“Try to resist the low-hanging fruit, and above all, don’t sell your mind.” Janet Capron
Pharmaceutical and Financial Services share something demonic – misleading marketing.
Both industries pay beaucoup advertising bucks to generate short term profits at the expense of the health and wealth of their clients.
You don’t have to believe me. Ask Janet Capron about her experiences pushing often useless and sometimes dangerous prescription drugs.
Janet holds a unique perspective. In her previous life, she worked as a prostitute. She details her experiences in her memoir Blue Money.
When asked about her two careers, her answer was both surprising and horrifying.
“Mainly, though, hooking was honest, the same no-bullshit profession it’s always been. Pleasure for money: a straight-up transaction. I’m not romanticizing turning tricks—at least I’m trying not to—but compared to medical advertising, it was a dream job.”
She came to this conclusion slinging drugs for large Pharmaceutical firms that ended up killing people.
One drug she promoted, the Valium like Versed, was knowingly prescribed in high doses even though this practice was proven to be dangerous in numerous clinical studies.
Another drug claimed to cure ear infections in young children. The problem, a virus causes this infection, and antibiotics are powerless against viruses. Besides, the virus would go away by itself in 4-5 days. Doctors told anxious parents the drug would do what mother nature had in its playbook anyway.
She spoke about the excessive short-termism of the industry to make a quick buck.
“Now I had to lie for a living—and not in some hustling, street way, although it certainly paid to be crafty and shrewd. No, we were white-collar underhanded. For instance, we routinely manipulated data without seeming to cherry-pick, looking for patterns in the short-and long-term studies of our product to show the superiority of whichever me-too drug we were selling.”
The financial services industry is a global leader in deceptive marketing.
The results of their scorched earth campaign speak for themselves.
“You’ll receive the returns of the stock market without the volatility” is a favorite slogan for their shock troops. Conveniently leaving out the small detail, this is theoretically impossible.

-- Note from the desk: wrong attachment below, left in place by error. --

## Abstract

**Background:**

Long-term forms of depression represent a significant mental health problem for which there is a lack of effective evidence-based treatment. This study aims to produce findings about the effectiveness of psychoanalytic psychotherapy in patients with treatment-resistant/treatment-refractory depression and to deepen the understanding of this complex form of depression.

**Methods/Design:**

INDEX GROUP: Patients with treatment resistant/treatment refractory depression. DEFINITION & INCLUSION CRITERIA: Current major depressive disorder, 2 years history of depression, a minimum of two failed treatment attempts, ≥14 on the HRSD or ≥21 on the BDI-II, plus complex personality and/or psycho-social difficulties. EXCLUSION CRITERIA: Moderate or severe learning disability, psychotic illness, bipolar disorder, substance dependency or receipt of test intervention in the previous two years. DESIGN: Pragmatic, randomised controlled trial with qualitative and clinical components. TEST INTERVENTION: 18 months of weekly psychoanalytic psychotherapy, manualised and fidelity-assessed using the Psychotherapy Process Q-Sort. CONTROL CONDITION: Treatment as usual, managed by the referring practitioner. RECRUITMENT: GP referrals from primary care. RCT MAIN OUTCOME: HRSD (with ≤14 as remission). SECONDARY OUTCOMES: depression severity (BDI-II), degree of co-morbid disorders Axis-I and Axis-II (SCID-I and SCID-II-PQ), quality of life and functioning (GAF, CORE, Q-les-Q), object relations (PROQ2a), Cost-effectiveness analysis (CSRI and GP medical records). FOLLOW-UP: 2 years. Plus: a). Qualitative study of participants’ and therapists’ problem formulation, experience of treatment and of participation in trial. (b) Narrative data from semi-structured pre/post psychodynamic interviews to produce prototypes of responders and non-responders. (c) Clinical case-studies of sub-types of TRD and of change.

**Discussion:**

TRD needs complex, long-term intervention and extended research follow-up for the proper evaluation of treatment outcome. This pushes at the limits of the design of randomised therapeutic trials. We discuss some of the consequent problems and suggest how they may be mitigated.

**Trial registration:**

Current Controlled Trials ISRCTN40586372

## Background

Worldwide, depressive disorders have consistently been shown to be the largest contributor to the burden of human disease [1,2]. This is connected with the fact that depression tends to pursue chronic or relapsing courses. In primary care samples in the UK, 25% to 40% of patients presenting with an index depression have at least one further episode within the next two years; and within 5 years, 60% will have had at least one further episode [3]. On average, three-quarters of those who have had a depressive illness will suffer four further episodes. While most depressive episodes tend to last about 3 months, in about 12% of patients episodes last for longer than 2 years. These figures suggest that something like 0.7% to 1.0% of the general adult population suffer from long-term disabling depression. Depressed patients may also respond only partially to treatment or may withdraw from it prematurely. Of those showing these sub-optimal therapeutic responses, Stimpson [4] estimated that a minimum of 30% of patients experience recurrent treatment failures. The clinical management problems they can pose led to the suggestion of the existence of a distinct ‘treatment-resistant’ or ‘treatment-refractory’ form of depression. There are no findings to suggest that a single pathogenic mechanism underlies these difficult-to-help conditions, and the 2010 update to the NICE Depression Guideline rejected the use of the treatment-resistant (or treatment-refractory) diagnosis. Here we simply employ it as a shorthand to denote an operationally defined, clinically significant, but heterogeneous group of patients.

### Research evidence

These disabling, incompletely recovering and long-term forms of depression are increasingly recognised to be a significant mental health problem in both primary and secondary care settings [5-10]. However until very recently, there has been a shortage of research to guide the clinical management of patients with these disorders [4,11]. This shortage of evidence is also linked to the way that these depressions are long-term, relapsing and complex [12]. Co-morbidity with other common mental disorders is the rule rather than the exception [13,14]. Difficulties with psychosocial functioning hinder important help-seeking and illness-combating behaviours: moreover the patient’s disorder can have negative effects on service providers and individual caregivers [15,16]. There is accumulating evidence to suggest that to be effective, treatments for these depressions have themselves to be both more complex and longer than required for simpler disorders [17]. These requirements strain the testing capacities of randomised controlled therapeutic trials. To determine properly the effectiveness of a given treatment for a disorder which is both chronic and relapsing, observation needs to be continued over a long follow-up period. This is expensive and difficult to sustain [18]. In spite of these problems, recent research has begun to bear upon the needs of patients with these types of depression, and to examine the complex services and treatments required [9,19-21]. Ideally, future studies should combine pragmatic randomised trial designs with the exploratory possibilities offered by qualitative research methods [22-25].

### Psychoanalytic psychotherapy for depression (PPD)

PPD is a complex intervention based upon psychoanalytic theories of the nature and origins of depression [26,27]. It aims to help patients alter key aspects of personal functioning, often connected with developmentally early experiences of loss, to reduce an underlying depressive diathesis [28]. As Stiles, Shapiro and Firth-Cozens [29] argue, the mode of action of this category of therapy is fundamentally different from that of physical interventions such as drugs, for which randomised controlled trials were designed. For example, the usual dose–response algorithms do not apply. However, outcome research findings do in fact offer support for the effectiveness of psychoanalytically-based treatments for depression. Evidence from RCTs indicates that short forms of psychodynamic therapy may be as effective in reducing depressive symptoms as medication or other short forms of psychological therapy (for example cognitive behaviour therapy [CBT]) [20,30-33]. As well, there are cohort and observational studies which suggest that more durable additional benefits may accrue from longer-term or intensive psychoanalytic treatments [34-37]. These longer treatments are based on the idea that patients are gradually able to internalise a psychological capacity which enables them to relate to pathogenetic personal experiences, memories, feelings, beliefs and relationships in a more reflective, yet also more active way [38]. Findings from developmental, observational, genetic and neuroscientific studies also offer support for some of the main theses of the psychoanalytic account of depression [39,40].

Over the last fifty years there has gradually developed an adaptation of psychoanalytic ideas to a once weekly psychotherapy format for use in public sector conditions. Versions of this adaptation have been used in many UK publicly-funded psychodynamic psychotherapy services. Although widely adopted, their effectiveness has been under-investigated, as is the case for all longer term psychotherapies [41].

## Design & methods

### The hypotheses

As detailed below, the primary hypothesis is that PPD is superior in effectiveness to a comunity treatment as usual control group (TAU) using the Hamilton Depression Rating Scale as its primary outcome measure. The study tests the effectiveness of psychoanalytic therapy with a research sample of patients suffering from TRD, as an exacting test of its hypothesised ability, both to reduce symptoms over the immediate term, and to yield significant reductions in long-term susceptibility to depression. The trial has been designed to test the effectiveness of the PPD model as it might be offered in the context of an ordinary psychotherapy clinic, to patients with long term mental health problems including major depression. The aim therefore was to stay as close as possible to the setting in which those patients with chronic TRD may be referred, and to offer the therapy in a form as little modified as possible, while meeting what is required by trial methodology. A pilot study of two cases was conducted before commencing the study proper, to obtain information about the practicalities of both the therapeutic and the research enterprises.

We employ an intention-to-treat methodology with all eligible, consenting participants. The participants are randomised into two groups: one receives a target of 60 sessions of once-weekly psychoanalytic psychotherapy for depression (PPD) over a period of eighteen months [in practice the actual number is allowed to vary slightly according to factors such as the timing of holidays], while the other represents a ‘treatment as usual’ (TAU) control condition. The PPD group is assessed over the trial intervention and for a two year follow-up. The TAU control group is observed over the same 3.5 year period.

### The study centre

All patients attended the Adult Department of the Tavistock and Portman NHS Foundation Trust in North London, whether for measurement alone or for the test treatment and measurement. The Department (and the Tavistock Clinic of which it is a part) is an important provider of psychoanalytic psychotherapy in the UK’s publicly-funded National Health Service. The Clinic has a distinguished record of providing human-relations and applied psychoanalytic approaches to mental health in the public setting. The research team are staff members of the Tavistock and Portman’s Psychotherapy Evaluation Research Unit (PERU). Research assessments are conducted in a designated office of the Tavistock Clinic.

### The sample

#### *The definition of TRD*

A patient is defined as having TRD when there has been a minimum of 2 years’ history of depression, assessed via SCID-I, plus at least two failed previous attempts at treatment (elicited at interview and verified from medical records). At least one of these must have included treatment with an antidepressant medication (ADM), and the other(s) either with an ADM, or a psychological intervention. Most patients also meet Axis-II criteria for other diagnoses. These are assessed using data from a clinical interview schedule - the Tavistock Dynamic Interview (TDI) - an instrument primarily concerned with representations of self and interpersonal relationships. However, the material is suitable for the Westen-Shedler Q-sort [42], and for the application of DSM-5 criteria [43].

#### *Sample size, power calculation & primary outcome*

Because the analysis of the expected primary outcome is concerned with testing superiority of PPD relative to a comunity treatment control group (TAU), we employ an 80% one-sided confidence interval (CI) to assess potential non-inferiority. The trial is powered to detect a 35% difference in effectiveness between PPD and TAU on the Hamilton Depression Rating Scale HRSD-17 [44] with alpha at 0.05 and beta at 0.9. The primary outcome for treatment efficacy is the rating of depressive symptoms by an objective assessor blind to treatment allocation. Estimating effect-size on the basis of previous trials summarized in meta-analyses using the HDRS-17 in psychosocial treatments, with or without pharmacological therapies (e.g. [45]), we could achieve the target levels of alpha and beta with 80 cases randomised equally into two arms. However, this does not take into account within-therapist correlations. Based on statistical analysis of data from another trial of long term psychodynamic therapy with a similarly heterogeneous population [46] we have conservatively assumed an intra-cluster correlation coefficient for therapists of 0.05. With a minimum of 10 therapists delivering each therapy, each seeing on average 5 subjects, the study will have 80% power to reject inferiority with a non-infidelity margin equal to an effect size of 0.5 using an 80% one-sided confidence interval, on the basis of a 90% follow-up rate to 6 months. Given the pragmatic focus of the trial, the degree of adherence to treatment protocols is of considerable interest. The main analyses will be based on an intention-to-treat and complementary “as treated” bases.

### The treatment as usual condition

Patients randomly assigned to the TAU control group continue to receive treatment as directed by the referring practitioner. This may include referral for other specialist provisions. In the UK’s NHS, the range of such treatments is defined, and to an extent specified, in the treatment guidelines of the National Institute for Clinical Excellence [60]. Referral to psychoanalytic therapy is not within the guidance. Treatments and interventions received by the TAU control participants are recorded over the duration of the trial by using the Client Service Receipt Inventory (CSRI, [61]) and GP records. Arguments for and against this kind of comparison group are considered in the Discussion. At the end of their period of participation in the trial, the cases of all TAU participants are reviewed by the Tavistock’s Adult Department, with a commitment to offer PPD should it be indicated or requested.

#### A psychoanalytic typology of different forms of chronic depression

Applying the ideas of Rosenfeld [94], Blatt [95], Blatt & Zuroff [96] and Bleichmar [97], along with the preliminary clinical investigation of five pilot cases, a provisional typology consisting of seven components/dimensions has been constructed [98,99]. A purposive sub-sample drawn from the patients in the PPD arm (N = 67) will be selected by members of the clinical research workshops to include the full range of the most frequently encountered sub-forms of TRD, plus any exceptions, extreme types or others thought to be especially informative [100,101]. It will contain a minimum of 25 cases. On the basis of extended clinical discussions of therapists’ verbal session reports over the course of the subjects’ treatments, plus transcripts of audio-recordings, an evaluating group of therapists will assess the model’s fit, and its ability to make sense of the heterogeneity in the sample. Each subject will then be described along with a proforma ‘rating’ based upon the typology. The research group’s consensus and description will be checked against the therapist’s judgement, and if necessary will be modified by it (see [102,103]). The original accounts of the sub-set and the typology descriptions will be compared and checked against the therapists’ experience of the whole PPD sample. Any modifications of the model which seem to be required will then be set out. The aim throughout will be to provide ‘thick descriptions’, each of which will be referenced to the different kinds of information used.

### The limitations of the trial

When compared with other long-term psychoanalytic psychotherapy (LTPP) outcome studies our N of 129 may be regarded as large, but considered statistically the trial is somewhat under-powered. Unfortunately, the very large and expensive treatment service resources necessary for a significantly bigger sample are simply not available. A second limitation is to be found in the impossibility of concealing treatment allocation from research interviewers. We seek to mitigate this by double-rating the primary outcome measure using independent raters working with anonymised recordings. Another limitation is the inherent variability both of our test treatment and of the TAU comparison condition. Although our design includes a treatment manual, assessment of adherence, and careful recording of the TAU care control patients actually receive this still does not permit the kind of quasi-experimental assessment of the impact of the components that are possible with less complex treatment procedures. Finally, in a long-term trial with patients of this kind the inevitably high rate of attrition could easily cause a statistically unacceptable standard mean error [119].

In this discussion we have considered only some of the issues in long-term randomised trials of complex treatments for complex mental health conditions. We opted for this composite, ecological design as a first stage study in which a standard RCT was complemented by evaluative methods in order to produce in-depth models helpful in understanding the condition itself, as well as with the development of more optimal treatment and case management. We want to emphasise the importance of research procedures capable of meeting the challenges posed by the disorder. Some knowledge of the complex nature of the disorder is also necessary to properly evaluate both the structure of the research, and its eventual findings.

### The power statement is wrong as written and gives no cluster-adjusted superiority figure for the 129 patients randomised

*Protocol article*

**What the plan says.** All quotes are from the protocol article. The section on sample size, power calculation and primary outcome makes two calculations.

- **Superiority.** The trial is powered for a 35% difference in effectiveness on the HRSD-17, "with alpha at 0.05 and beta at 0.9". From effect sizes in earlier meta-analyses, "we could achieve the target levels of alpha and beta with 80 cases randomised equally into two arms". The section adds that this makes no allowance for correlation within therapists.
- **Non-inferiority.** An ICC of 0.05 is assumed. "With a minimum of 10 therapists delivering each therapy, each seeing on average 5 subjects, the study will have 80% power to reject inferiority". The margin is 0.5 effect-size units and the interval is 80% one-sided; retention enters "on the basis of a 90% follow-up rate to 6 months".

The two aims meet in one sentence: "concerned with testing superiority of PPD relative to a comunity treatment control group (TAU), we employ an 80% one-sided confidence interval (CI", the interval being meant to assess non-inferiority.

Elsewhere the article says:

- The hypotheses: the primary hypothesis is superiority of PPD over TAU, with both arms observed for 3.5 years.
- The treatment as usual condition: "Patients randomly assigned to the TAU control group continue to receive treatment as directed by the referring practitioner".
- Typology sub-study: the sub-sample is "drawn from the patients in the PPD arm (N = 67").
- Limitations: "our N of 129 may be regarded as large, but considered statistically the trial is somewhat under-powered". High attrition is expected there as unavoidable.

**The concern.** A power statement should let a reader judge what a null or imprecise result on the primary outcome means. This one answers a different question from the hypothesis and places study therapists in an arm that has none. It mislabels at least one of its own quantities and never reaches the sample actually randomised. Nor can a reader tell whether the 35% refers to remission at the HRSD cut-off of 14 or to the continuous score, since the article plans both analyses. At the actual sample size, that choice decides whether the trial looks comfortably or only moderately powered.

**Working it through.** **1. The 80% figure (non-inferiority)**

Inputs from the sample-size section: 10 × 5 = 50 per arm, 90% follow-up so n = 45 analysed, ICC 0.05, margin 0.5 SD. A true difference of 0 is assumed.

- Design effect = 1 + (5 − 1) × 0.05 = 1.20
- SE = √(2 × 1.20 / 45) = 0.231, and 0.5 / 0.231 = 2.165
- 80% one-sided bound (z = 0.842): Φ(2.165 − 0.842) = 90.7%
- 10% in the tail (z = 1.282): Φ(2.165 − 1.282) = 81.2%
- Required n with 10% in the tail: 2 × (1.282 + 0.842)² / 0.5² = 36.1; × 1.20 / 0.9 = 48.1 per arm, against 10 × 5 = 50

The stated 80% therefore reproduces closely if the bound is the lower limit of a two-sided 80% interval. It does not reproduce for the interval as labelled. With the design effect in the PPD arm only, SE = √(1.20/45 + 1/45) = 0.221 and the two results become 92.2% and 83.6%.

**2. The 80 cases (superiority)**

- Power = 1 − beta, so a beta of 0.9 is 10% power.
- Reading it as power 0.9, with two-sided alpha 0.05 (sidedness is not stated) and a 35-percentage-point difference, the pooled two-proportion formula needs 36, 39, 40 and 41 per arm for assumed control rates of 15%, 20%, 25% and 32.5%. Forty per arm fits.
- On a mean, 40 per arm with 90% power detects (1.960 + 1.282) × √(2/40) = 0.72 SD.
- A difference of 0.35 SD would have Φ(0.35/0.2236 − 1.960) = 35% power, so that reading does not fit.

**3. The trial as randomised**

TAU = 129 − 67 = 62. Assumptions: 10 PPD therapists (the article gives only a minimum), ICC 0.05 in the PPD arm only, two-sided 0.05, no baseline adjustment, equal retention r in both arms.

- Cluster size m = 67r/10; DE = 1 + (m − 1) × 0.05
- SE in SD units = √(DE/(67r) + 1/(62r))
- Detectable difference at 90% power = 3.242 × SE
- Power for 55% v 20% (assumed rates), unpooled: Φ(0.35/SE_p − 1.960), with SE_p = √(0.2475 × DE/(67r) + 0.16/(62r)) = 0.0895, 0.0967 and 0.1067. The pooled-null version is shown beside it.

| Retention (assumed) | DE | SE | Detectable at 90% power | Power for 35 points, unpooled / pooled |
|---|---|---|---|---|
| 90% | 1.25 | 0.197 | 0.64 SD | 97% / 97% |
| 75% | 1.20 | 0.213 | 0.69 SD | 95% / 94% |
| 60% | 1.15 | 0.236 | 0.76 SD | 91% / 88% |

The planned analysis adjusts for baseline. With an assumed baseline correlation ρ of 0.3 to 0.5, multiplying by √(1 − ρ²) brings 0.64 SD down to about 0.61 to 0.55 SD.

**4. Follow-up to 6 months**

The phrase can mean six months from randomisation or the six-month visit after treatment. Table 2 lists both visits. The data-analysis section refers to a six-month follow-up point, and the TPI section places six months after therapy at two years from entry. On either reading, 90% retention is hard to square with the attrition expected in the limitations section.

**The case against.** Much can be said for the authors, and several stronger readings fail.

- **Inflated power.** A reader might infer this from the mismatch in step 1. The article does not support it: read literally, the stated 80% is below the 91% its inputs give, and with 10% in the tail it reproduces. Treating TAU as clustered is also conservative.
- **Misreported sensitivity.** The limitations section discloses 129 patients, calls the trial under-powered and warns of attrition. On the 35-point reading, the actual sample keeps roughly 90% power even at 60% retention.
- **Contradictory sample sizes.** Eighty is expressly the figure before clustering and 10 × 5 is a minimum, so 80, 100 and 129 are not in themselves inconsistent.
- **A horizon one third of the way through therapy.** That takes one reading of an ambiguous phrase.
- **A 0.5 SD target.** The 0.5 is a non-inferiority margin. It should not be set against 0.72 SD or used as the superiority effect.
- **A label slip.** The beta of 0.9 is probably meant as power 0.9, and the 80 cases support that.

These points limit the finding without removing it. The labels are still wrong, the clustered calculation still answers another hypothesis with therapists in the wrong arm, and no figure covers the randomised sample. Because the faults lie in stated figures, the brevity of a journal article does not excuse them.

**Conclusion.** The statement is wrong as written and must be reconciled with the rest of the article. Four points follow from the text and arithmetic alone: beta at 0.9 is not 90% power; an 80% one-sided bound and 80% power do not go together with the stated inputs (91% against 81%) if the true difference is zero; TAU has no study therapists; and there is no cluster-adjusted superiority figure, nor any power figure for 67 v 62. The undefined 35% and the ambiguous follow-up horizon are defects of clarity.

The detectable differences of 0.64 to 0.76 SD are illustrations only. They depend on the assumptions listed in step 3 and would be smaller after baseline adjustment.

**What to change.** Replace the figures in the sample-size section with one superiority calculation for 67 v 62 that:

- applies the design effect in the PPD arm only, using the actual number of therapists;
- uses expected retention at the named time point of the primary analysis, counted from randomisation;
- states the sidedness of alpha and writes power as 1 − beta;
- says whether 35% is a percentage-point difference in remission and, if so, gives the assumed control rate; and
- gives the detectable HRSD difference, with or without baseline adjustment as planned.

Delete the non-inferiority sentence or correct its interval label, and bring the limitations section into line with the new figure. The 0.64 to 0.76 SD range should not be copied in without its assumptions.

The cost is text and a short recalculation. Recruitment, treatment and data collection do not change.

In our years of helping teachers and others with their money, we’ve seen the following pushed upon regular people trying to do the right thing.
Tax-deferred Annuities in tax-deferred accounts.
Fixed annuities marketed as long term retirement investments.
Expensive and complicated Private REITS, dominate the portfolios of unsophisticated investors.
Egregious sales commissions charged on every contribution to 529 or 403(b) retirement accounts.
Numerous salespeople telling clients they “pay nothing” for their investments.
Sector bets using leverage to juice returns and predictably ending very badly.
Elderly clients sold annuity products without proper disclosure of surrender fees.
This list is longer than the industry trail of regulator sanctions and fines.
Many financial salespeople are complicit by not speaking out about conflicted corporate cultures laden with perverse incentives.
Presently, injustice is at the forefront of society. Righteous causes are in ample supply.
Capron has been through the wringer and leaves readers with some sage words of advice.
Keeping our heads down won’t buy peace or security—not anymore. It’s time to look up, organize, and become at least outraged protesters, if not outlaws—or suffer the consequences. Every minute we’re not resisting, we’re conspiring. Either way, the whole human race could go down, but at least let’s go down fighting. If you’re young, you can start by making a conscious decision not to sell your mind. Once you’ve done that, I predict, the rest of the way will begin to lighten up.
There’s never a fair price for selling your soul.
Source: Don’t Sell Your Mind by Janet Capron